We live in strange times. On one hand it is fashionable to hate capitalism these days. No middle-class home is complete without a Naomi Klein tome; making memes of Marx is every twentysomething Corbynistas’ favourite pastime. But on the other hand we seem content to trust Silicon Valley, the new frontier in corporate power, to make moral judgements about what kind of content people should be able to see online. Radicals and liberals declared themselves ‘very glad’ that these business elites enforced censorship against Jones and Infowars. We should be ‘celebrating the move’, said Vox, because ‘it represents a crucial step forward in the fight against fake news’. Liberals for capitalist censorship! The world just got that bit odder, and less free.
Over the past 24 hours, Jones and much of his Infowars channel has been ‘summarily banned’ – in the excitable words of Vox – from Apple, Facebook, Spotify and YouTube. Initially, Facebook and YouTube had taken only selective measures against Jones. In response to a Twitterstorm about his presence on these platforms, they took down some of his videos. But then Apple decided to ban Jones entirely – removing all episodes of his podcast from its platform – and the other online giants followed suit. Or as the thrilled liberal commentary put it: ‘The dominoes started to fall.’ Despite having millions of subscribers, despite there being a public interest in what he has to say, Jones has been cast out of the world of social media, which is essentially the public square of the 21st century, on the basis that what he says is wicked.
This is censorship. There will of course be apologists for the corporate control of speech, on both the left and right, who will say, ‘It’s only censorship when the government does it!’. They are so wrong. When enormous companies that have arguably become the facilitators of public debate expel someone and his ideas because they find them morally repugnant, that is censorship. Powerful people have deprived an individual and his network of a key space in which they might propagate their beliefs. Aka censorship.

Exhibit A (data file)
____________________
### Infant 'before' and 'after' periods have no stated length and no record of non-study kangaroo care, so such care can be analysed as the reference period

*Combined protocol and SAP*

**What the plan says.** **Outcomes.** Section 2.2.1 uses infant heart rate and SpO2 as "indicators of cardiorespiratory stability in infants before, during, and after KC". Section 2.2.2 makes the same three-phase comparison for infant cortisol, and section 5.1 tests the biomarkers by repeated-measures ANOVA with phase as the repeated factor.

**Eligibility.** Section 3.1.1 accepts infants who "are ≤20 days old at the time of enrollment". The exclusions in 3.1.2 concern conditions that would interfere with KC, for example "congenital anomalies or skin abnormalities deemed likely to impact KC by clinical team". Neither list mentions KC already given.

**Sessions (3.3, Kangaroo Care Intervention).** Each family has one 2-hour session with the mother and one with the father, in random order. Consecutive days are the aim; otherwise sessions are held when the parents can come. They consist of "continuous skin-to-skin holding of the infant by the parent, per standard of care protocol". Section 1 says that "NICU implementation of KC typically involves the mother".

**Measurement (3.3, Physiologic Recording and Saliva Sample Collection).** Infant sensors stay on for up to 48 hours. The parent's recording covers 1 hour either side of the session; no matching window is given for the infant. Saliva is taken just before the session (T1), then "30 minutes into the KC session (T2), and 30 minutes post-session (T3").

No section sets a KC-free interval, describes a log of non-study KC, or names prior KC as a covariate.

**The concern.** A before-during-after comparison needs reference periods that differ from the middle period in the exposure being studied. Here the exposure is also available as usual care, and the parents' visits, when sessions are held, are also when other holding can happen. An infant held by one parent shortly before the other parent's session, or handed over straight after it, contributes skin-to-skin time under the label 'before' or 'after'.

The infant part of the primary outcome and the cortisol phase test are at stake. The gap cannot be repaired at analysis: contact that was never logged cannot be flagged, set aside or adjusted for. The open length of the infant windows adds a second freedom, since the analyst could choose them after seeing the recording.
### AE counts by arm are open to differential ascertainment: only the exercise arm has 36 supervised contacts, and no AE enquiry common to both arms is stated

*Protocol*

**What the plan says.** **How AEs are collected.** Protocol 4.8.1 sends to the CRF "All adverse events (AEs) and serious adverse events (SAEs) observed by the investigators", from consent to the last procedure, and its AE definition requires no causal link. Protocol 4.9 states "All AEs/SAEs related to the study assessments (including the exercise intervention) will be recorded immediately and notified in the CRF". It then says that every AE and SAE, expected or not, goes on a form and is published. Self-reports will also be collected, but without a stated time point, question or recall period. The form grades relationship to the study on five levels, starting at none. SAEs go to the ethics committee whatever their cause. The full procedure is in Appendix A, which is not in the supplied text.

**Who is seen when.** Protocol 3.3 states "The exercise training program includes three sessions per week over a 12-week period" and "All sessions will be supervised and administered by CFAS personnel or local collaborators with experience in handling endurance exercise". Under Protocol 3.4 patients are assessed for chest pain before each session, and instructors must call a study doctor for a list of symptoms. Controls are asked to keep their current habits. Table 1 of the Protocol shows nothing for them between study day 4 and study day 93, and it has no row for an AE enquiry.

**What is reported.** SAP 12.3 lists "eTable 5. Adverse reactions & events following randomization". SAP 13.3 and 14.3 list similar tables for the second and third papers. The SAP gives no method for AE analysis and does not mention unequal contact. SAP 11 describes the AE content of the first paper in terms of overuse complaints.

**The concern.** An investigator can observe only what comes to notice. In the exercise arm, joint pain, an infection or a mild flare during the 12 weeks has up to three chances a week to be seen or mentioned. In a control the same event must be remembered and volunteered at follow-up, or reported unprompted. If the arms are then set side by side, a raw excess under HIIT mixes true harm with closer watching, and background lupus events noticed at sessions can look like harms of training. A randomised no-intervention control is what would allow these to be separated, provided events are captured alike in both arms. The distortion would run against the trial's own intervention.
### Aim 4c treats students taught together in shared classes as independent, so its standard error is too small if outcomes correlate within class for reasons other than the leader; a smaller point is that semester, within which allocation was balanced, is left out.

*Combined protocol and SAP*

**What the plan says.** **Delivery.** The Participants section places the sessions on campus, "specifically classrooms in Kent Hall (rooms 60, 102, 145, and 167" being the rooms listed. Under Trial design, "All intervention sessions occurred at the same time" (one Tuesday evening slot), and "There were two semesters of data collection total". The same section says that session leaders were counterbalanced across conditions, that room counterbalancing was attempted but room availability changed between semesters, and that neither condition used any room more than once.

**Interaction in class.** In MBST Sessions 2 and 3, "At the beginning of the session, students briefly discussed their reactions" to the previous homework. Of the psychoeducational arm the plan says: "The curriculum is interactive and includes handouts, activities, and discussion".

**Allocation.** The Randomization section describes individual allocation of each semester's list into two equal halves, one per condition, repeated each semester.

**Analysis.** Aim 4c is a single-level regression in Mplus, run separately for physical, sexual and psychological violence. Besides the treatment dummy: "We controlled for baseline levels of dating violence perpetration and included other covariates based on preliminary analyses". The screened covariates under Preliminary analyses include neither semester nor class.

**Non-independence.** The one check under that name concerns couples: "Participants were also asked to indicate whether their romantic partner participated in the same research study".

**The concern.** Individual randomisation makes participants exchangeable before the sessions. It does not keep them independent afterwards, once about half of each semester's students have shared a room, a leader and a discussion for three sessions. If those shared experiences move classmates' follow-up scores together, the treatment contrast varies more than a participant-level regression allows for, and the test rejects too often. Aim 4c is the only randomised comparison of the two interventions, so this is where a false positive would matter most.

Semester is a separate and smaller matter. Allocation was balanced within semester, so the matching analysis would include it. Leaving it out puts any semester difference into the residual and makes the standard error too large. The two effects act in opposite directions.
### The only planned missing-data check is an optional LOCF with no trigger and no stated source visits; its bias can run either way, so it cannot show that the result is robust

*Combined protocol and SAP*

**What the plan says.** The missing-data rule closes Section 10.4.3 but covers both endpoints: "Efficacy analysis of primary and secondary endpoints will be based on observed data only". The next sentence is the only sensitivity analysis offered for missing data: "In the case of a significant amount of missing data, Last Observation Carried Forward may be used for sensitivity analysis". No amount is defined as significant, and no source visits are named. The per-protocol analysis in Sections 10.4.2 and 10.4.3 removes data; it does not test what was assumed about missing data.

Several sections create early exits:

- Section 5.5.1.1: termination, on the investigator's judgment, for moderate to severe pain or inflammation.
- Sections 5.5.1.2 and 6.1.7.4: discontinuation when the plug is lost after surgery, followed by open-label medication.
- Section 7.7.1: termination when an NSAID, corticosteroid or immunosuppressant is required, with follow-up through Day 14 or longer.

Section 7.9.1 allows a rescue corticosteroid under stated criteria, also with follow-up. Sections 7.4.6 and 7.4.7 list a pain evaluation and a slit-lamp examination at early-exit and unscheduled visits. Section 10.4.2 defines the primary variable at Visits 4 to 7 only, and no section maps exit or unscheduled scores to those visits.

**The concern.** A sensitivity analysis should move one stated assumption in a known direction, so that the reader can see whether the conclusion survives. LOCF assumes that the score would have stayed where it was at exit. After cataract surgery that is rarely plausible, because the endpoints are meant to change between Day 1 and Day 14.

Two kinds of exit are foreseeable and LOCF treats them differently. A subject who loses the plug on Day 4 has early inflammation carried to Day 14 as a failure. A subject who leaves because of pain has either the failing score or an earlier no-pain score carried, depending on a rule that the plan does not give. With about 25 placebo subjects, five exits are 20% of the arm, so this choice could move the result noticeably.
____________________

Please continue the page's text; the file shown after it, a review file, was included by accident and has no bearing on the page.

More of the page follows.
(Read more at Spiked Online)
The Real Reason for the Left’s Double Standard on Hate Speech
Having used the ideas of Dr. Brown as much as they aligned with my own, I again find myself dipping from the well of Dr. Michael Brown’s thought (which often appears in OneNewsNow and TownHall) in his 9 August 2018 article on the left’s propensity to excuse its own hate speech.
Why is it that organizations like the SPLC can designate conservative Christians as hate groups while ignoring radical leftists like Antifa? Why is that Facebook and Google and YouTube and Twitter appear to punish conservatives disproportionately for alleged violations of community guidelines?
The answer is as disturbing as it is simple. The left believes it is so morally and intellectually superior to the right that it can see nothing wrong with its extreme positions and hostile words. Is it wrong to be intolerant of bigots? Is it wrong to hate (or even punch) a Nazi?
In short, if I’m a member of the KKK, is it wrong for you to disparage and mock me? If I’m a dangerous homophobe, is it wrong for you to vilify and exclude me? If I’m a hate-filled propogandist spreading dangerous lies, is it wrong for you to mark me and marginalize me?
Of course, there are double standards on all sides of the debate, on the right as well as on the left. And there is more than enough hypocrisy to go around, from the most progressive to the most conservative.
All of us also have our share of blind spots, so we tend to condemn in others what we justify in ourselves. Welcome to human nature.
Still, it is conspicuous that the same behavior gets treated differently by the leftist elite (including many a university professor) and by watchdog groups like the SPLC and by the internet giants.
Back in 2004-05, when I first began to address gay activism, I was widely mocked for saying, “Those who came out of the closet want to put us in the closet.”
The response was consistent: “No one wants to put you in the closet!”
A few years back, I noticed a change in tone: “Bigots like you belong in the closet!”
But of course!
While being interviewed on a Christian TV program back in 2011, I quoted the comment of a Christian attorney. He told me that those who were once put in jail (speaking of pioneer gay activists) will want to put us in jail.
For having the audacity to say this on Christian TV, I was vilified and maligned.
Yet when Kim Davis was jailed in 2015 for refusing a court order to grant same-sex marriage licenses, there was widespread rejoicing on the left: “Kim Davis is ISIS! Lock her up!”
(Read more at AskDrBrown.org)
NBC ignores an Antifa attack on its own reporter and crew